The Odyssey OLED G9’s screen makes it one of the best PC monitors. This thing is a titan. With a native resolution of 5,120 x 1,400 and screen curvature of 1,800R, the experience of viewing or interacting with any sort of content on the G9 can’t be described as anything less than “cinematic”.

I don’t care if you’re bashing beasties in Doom Eternal on a screen that rocks an absurd 240Hz refresh rate or are going over your taxes on a spreadsheet so boring, you want to carve your eyeballs out with a spoon. When you view anything on the Odyssey OLED G9, you can’t fail to be impressed by its astonishing form factor.

I’ve been working in some form of journalism since 2006, and I can tell you right now the upcoming sentence is the most pathetic-sounding collection of words I’ve ever put together. Last night, I had three Google Chrome windows, with each one occupying precisely a third of the G9’s screen and out of sheer curiosity, I broke out a little measuring tape and took note of exactly how wide each one was. The answer was precisely 15.3-inches, which is a whole lot of screen space when you’re talking about having three equally sized tabs open at any given time.

And as someone who regularly uses Adobe Photoshop for their job, it’s a godsend being able to snap between two windows that measure 22.8 inches — I'm being ultra geeky here and not factoring in the width of the (reasonably) slim bezels of this Samsung.

32:9 is a dream aspect ratio for multitasking when swapping between work projects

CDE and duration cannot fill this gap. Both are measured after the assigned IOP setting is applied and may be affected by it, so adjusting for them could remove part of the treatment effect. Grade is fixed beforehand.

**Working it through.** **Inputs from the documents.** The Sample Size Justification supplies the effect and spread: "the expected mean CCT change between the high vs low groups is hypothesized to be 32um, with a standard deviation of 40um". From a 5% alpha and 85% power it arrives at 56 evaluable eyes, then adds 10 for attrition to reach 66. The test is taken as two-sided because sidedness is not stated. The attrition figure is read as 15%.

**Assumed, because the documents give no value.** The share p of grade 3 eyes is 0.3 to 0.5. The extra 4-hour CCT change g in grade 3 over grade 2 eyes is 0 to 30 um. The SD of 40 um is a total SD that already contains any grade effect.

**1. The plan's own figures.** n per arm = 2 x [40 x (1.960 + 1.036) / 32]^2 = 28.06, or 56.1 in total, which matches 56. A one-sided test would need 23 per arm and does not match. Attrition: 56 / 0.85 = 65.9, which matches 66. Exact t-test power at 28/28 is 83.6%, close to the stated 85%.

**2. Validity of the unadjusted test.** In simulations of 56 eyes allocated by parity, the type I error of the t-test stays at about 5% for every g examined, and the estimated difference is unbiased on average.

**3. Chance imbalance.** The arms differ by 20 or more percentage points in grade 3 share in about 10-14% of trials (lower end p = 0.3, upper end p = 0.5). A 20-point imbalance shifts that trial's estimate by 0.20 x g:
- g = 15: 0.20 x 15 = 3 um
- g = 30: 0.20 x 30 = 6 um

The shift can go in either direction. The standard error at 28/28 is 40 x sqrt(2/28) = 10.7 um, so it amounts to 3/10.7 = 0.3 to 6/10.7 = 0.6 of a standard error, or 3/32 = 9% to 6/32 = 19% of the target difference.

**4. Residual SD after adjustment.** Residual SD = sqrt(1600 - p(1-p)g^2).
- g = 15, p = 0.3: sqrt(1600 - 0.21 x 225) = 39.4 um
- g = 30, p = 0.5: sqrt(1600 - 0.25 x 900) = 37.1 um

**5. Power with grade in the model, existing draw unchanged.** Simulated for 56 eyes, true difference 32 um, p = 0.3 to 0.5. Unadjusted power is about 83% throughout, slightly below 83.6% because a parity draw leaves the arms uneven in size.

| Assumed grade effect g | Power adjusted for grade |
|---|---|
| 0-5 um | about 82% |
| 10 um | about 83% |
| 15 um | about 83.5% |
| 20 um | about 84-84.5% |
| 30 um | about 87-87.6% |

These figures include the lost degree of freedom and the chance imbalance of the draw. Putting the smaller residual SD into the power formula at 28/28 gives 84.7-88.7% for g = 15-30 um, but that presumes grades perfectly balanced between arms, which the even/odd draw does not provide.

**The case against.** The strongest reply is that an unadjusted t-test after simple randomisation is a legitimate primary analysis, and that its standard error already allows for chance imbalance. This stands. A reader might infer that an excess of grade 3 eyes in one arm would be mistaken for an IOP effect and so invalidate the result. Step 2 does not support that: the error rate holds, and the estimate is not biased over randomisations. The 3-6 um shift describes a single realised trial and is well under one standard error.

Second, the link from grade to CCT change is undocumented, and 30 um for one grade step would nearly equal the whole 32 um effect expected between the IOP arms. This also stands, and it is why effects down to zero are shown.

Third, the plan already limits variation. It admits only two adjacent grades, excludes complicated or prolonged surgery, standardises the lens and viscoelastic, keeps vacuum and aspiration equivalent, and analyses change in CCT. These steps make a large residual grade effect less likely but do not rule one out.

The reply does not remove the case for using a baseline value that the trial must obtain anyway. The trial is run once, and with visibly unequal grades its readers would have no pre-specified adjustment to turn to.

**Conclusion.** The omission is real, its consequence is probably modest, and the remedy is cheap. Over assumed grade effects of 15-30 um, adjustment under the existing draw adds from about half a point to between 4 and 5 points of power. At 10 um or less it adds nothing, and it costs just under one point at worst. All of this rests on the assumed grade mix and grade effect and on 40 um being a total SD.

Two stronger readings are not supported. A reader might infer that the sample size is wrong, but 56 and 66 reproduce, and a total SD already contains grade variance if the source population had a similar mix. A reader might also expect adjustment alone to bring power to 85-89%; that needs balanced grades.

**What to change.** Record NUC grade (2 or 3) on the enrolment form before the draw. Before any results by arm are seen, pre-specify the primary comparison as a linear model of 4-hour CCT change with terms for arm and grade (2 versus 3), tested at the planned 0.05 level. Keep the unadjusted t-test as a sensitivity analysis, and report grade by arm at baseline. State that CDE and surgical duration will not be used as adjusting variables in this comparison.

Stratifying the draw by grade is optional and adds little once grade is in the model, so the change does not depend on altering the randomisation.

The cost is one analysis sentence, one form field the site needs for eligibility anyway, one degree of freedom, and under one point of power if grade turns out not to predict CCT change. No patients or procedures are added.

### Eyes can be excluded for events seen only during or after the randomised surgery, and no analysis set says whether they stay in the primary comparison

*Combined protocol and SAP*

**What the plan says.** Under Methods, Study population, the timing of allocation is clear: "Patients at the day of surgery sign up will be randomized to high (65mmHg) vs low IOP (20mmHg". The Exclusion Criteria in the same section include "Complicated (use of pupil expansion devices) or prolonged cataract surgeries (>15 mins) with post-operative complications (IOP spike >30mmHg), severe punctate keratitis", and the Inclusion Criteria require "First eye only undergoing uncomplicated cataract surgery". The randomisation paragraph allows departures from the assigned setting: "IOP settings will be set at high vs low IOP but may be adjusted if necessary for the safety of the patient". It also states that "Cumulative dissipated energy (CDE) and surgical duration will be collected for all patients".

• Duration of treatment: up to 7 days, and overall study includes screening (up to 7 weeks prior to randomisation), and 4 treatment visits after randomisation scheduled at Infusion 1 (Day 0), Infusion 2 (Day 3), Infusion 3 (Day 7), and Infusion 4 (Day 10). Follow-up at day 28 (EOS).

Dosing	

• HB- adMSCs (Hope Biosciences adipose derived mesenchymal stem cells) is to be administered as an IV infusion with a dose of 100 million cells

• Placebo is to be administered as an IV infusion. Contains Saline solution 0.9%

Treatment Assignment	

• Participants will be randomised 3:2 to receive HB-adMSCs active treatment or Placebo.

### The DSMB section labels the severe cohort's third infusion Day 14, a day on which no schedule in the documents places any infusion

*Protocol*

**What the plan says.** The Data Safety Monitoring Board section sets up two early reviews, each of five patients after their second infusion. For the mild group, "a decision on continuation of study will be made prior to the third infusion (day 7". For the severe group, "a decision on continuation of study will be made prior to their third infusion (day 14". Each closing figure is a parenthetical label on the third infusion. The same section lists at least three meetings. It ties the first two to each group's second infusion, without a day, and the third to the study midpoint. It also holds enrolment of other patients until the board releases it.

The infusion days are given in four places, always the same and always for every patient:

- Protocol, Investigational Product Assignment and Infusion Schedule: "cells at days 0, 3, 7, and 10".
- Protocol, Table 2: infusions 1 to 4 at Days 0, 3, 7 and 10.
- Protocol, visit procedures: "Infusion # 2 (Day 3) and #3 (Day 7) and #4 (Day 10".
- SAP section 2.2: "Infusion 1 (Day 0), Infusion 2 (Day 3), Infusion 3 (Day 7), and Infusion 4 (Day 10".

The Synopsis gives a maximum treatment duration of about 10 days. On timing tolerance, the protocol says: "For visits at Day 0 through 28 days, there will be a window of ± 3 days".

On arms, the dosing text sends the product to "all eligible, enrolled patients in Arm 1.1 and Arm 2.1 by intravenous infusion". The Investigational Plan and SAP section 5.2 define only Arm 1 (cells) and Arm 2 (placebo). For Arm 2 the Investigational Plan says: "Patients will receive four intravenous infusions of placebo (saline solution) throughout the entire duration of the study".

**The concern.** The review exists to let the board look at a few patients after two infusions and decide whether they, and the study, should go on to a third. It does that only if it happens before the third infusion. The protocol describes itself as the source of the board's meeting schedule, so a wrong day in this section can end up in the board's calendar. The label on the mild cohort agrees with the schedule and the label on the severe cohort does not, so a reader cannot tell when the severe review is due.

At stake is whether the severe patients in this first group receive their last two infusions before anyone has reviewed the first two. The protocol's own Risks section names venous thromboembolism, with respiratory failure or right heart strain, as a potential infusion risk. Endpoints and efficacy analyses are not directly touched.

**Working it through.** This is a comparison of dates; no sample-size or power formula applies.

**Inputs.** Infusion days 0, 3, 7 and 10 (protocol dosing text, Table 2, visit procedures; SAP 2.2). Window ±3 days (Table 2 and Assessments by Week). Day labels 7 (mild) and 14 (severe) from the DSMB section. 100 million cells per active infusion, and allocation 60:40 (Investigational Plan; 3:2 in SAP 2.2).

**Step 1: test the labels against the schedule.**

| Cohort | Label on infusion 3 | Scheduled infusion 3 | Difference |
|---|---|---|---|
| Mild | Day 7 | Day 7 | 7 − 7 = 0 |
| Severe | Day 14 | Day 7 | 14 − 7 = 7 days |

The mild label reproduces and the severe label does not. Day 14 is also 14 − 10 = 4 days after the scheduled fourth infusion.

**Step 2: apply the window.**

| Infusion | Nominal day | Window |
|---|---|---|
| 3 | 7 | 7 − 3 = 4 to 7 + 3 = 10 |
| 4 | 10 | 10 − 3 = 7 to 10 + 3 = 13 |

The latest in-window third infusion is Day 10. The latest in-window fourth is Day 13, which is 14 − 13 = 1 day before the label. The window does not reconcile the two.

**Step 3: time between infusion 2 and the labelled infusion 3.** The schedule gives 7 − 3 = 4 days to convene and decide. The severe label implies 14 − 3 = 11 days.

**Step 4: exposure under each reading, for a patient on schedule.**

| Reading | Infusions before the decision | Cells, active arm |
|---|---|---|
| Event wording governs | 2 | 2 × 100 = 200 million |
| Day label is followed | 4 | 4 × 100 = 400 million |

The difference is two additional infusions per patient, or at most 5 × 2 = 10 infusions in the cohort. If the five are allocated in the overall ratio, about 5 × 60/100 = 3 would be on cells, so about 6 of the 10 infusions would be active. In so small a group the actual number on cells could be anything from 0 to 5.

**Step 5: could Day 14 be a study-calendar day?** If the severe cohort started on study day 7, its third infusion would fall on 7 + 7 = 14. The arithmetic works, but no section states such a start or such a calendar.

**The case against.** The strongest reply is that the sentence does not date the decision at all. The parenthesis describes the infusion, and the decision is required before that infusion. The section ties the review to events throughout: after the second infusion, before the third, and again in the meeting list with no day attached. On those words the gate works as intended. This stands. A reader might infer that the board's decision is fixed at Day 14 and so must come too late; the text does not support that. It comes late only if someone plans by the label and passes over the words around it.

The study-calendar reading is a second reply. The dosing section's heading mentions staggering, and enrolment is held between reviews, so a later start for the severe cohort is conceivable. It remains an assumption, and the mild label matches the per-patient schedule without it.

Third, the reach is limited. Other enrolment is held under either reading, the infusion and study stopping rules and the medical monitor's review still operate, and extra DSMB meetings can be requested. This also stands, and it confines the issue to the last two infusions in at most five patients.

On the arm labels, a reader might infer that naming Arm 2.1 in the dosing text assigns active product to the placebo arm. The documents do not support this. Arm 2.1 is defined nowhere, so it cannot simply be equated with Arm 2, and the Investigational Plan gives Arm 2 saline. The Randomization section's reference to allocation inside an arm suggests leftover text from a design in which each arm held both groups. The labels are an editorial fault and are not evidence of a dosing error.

Though it supports Nvidia G-Sync, boasts a response time of just 0.03ms seconds, and is absolutely mesmerizing when playing racing games like Forza Horizon 5, I’ve found myself using what is a phenomenal gaming monitor primarily as a display to do my job on.

That’s partially because 32:9 is a dream aspect for multitasking when swapping between work projects (and on a slightly sour note), that support for the format in most of the best Steam games doesn’t cut the mustard. If you’re into story-driven games like Alan Wake 2, prepare for colossal black vertical borders during cutscenes.

That’s the only shade I’m going to throw at the Samsung Odyssey OLED G9, as this is a monitor that completely deserves the Editor’s Choice award my computing colleague Tony Polanco awarded it last summer. Whether you’re chasing ultra immersive game experiences or want to be able to switch between 15 different on-screen browser tabs with ease, the G9 is one hell of a screen for both work and play.

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Dave Meikleham
UK Computing Editor

Dave is a computing editor at Tom’s Guide and covers everything from cutting edge laptops to ultrawide monitors. When he’s not worrying about dead pixels, Dave enjoys regularly rebuilding his PC for absolutely no reason at all. In a previous life, he worked as a video game journalist for 15 years, with bylines across GamesRadar+, PC Gamer and TechRadar. Despite owning a graphics card that costs roughly the same as your average used car, he still enjoys gaming on the go and is regularly glued to his Switch. Away from tech, most of Dave’s time is taken up by walking his husky, buying new TVs at an embarrassing rate and obsessing over his beloved Arsenal.